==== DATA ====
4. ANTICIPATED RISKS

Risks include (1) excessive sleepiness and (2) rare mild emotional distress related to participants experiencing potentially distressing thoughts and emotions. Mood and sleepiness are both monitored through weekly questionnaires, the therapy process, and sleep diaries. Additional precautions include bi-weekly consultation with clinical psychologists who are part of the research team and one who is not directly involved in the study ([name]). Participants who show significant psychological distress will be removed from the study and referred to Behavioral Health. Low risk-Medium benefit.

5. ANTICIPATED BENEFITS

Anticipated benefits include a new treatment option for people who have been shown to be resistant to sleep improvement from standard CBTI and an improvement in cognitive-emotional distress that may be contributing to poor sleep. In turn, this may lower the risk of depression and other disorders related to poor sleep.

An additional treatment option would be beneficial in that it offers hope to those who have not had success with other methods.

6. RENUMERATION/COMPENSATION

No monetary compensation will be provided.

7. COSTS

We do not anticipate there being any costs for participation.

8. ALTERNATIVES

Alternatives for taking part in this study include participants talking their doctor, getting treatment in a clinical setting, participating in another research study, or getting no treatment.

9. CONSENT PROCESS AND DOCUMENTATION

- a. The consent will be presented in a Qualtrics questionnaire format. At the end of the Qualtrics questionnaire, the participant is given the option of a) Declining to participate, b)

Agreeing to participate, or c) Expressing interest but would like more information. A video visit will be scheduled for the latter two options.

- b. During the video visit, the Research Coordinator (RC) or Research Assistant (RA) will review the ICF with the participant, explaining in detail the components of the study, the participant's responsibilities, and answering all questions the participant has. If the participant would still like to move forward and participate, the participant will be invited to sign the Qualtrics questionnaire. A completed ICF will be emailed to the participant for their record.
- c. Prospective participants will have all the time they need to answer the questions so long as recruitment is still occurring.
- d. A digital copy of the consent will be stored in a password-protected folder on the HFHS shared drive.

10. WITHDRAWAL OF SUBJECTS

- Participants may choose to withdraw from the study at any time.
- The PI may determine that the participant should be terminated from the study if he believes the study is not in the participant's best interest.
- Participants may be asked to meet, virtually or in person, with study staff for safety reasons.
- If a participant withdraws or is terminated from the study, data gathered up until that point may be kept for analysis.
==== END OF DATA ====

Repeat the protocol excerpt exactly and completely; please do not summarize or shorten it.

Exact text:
4. ANTICIPATED RISKS

Risks include (1) excessive sleepiness and (2) rare mild emotional distress related to participants experiencing potentially distressing thoughts and emotions. Mood and sleepiness are both monitored through weekly questionnaires, the therapy process, and sleep diaries. Additional precautions include bi-weekly consultation with clinical psychologists who are part of the research team and one who is not directly involved in the study ([name]). Participants who show significant psychological distress will be removed from the study and referred to Behavioral Health. Low risk-Medium benefit.

5. ANTICIPATED BENEFITS

Anticipated benefits include a new treatment option for people who have been shown to be resistant to sleep improvement from standard CBTI and an improvement in cognitive-emotional distress that may be contributing to poor sleep. In turn, this may lower the risk of depression and other disorders related to poor sleep.

An additional treatment option would be beneficial in that it offers hope to those who have not had success with other methods.

6. RENUMERATION/COMPENSATION

No monetary compensation will be provided.

7. COSTS

We do not anticipate there being any costs for participation.

8. ALTERNATIVES

Alternatives for taking part in this study include participants talking their doctor, getting treatment in a clinical setting, participating in another research study, or getting no treatment.

9. CONSENT PROCESS AND DOCUMENTATION

- a. The consent will be presented in a Qualtrics questionnaire format. At the end of the Qualtrics questionnaire, the participant is given the option of a) Declining to participate, b)

Agreeing to participate, or c) Expressing interest but would like more information. A video visit will be scheduled for the latter two options.

- b. During the video visit, the Research Coordinator (RC) or Research Assistant (RA) will review the ICF with the participant, explaining in detail the components of the study, the participant's responsibilities, and answering all questions the participant has. If the participant would still like to move forward and participate, the participant will be invited to sign the Qualtrics questionnaire. A completed ICF will be emailed to the participant for their record.
- c. Prospective participants will have all the time they need to answer the questions so long as recruitment is still occurring.
- d. A digital copy of the consent will be stored in a password-protected folder on the HFHS shared drive.

10. WITHDRAWAL OF SUBJECTS

- Participants may choose to withdraw from the study at any time.
- The PI may determine that the participant should be terminated from the study if he believes the study is not in the participant's best interest.
- Participants may be asked to meet, virtually or in person, with study staff for safety reasons.
- If a participant withdraws or is terminated from the study, data gathered up until that point may be kept for analysis.